This is a good point about a not-so-great example. If I read this I wouldn’t even bat an eye.

                      1. 1

                        @sentence.split(“ ”).map(&:capitalize).join(“ ”)

                        Splitting on whitespace is the default behavior so you can just do this:

                        @sentence.split.map(&:capitalize).join(" ")
                        

                        Furthermore, there is some handy shorthand for that join, but I feel like the join is more readable:

                        @sentence.split.map(&:capitalize)*" "
                        
                      2. 4

                        I’m pretty sure the programmer wrote that “darling” with some bad intentions in mind. Why doesn’t the author call it for what it is? The mixture of side-effecting and non-side-effecting operations, all willy-nilly and for no apparent reason, is telling.

                        1. 6

                          On the other hand, languages like Go which are verbose, sometimes have the opposite problem. You have to wade through the boilerplate to figure out the point…

                          I like @jamesjporter’s suggestion, and use it often.

                          1. 6

                            @sentence.gsub! /\b\w/, &:upcase

                            1. 3

                              Why not just x[0] instead of x[0..0]?

                              1. 5

                                Probably old code, pre-unicode days, dating back to when x[0] was a character not a string.

                                1. 4

                                  Why use map! (mutate original object) when you then join the returned value? Why upcase the first character instead of leaning on String#capitalize? :-(

                                2. 3

                                  Not the point but here’s the code in Haskell lens:

                                  "hello everyone" & worded . _head %~ toUpper
                                  
                                  1. 2

                                    I’ve always held the philosophy of “Write code like some one else is going to read it.” because, well, some one probably will. Darlings can be cool, and they’re fun to figure out (like regex strings) but the article is right in that it can waste a lot of time.

                                    1. 2

                                      nested list comprehensions in python….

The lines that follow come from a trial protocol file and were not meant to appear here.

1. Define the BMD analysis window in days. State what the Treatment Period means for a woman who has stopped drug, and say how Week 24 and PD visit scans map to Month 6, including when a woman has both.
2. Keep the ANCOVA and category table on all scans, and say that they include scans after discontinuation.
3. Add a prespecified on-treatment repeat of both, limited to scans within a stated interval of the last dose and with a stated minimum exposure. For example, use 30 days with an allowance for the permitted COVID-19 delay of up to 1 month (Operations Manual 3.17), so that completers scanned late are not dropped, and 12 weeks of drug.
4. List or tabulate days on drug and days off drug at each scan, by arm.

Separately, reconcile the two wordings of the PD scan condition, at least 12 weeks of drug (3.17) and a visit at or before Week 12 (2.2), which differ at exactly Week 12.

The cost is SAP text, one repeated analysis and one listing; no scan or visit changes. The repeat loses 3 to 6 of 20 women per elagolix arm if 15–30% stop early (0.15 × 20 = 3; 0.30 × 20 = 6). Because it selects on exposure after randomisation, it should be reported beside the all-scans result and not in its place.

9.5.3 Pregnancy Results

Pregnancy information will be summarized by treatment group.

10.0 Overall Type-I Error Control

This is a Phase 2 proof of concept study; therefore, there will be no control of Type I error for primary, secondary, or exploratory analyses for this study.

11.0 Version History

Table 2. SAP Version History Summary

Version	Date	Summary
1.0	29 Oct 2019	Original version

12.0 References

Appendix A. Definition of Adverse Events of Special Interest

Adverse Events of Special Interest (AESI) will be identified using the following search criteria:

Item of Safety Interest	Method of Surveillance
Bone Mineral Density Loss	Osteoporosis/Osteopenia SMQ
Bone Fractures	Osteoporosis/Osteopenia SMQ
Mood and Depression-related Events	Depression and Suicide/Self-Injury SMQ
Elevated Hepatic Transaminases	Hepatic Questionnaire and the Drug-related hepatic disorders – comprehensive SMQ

1. 2

                                        Definitely agree with the sentiment: favor clear, concise code over code golf. Steps to make sure this doesn’t get committed:

                                        • Review your own code at least twice before submitting it for review.

                                        • Have a code review process that ensures catching this kind of code before it goes into production.

                                        I see this as more of a process problem than a mindset problem.

                                        1. 2

                                          A more important step, to my mind, is having a standard and sticking to it. If your standard says “favor well named helper functions, and readable code, over darlings,” and you make a habit of following the standard during code reviews, you’ll probably catch these well before production.

                                        2. 2

                                          Quick, what does the following line of Ruby code do?

                                          I think the expectation that you are able to read code “quickly” is what prevents programmers from developing the skill of reading programs. Reading how you can see the code that is there, instead of the code that you think is there. How many times have we been led astray by a comment that seems perfectly clear, or worse, a function named “quick” or “fast” that wasn’t?

                                          I have no problem seeing this:

                                          @sentence = @sentence.split(' ').map!{|x| x = x[0..0].upcase << x[1..-1]}.join(' ')
                                          

                                          as split " " ➡ F ➡ join " " then seeing F x as (uppercase first x) concat rest x and I don’t program in Ruby every day. Or at all. But that’s not reading.

                                          In order to read this, I need to see ?=???{?=(??)??}? and transpose it to something more like ?=?{(??)??}??? and my eyes will dance around the line as I do it, putting the expression into an execution order that I can model. This is hard work, but once I have consumed it fully, I can say that I have read it.

                                          Or does .upcase do what I think it does? Or .map!? Or .split(‘ ’) or .join(‘ ’)? What about those brackets? Hey, that says 0..0 is redundant. That’s good to know. I wonder why they did that? And .map!{|x| x= f} is the same as .map!{|x| f} when we’re the only reference holder, so I wonder why they did that?

                                          Those questions that kick in there, that wondering, is a byproduct of reading when you know how to read. Funny language choice feels funny, and that’s often where I find the bugs.

                                          And there’s more good news: When you practice your reading, you will get good at reading, and this will make you faster at other languages when you have to use them.